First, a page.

Humans have never really stopped expanding since the first modern humans migrated out from Africa 60,000 years ago… The AVIAN SHELTER is an anti-tradition space with a slight irony to reflect on the equal relationship between diverse species, which I critically thought about in response to the RSPB’s classic slogan ‘giving nature a home’. Ask myself, is the birdhouse we built a real home for birds? Or is it just a temporary residence like a hotel? In this design project, I will use an extremely artificial way to build a new environment for birds in the city by mimicking their original habitat. This is a highly secure place for birds, which humans cannot quickly enter. There was no glass, no artificial lighting, no spikes and no nylon netting.
When I fly, it’s like in a dream. – Birfy (1984)
In this project, I plan to insert extra chimneys into the space and make these chimneys like the birds’ houses in this bird shelter. Birds can enter and leave the building through the flue, as well as through the windows. The following pictures are some of my experiments on the possible row forms of the chimney in space. By analysis these models, I was trying to study the density, angle and the change of flue in vertical space. The chimney flue can also be regarded as a vertical traffic system of the building to some extent, which is often hidden behind the wall. In this design, the flue is freed from the walls and placed in the middle of the space, just as the fireplace was 4,000 years ago. The fireplace is placed in the middle of the room, designed to be open. To better plan the space, I smoothed the rectangular flue into a circle. This action can weakens the boundaries and makes the space looks more industrial.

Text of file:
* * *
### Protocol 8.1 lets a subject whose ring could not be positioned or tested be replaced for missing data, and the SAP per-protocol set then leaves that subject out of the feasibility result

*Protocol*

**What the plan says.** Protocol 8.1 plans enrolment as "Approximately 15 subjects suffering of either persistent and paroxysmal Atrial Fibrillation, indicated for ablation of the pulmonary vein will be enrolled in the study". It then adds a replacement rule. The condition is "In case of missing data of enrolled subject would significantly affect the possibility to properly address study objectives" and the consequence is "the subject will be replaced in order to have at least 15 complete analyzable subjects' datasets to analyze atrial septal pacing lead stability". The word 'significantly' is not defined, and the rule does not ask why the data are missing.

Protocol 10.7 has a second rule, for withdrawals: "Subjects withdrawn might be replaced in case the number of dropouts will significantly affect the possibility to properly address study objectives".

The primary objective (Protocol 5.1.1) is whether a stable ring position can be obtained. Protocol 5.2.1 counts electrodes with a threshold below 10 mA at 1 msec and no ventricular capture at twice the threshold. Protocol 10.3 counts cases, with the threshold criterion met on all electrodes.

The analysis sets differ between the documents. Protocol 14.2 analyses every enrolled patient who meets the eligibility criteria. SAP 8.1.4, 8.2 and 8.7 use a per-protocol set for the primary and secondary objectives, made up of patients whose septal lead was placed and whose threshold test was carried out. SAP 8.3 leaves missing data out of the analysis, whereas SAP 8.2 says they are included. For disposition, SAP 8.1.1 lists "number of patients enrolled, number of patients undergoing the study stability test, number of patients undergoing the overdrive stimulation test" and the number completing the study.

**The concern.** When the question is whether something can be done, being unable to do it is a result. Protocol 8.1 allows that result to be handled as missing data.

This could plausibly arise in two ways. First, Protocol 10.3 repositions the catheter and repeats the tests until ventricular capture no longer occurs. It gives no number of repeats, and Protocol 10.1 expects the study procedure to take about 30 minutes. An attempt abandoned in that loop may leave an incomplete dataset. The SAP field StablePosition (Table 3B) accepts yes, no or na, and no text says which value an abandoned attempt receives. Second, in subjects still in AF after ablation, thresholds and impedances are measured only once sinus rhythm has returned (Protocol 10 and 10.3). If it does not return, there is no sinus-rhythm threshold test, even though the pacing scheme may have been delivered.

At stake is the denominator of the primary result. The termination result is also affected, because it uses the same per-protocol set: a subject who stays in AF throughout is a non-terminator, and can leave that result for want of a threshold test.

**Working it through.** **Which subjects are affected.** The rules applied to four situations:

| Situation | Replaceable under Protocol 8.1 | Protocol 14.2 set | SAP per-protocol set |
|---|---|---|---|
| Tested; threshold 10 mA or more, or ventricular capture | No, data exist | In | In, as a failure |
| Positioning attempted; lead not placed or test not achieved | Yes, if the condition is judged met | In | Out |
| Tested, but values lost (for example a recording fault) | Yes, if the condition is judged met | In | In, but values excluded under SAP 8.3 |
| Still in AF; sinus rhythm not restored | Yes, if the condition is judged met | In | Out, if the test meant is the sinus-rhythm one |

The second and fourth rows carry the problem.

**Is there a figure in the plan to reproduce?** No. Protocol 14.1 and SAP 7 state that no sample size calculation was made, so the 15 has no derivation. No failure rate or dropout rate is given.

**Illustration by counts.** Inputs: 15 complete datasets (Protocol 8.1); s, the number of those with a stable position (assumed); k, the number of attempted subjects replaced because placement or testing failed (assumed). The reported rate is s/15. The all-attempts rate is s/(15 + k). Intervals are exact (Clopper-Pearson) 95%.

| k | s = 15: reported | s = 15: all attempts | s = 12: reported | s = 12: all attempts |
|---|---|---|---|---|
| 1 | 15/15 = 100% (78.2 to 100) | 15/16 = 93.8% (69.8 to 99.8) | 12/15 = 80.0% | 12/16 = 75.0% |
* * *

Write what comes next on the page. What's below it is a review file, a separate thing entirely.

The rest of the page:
Isle of Arran is an island off the coast of Scotland, in the United Kingdom. It is the largest island in the Firth of Clyde and the seventh largest Scottish island, at 432 square kilometres. Over 250 species of bird have been recorded on Arran, including black guillemot, eider, peregrine falcon, golden eagle, short-eared owl, red-breasted merganser and black-throated diver. In 1981 there were 28 ptarmigan on Arran, but in 2009 it was reported that extensive surveys had been unable to record any. However, the following year a group of 5 was reported. Similarly, the red-billed chough no longer breeds on the island. 108 km2 of Arran’s upland areas is designated a Special Protection Area under the Natura 2000 programme due to its importance for breeding hen harriers. The island is rich in natural landforms, including mountainous areas, forests, shrubs, rocky beaches and beaches. And it is the most nearby main bird habitat to Glasgow.
Like defensive structures in human buildings, the “defence” function is added to the space to keep birds safe. From the study of the difference between birds and humans, find out the advantages of birds, and feedback it in space, forming a unique protection system. The buildings would become exclusive to the birds.
a) A floor of 5m was excavated to create a new semi-open underground space.This brings two benefits. The first is an extra area for birds to interact with people.Second, the building is raised by nature, increasing the security.
b) Because people can’t fly, so the part of the existing floor near the edge was removed to prevent human from entering the space.
c) Add an abstracted branch fence to the opening of the existing window to keep humans out (only near the floor) because birds are much smaller and more flexible than humans.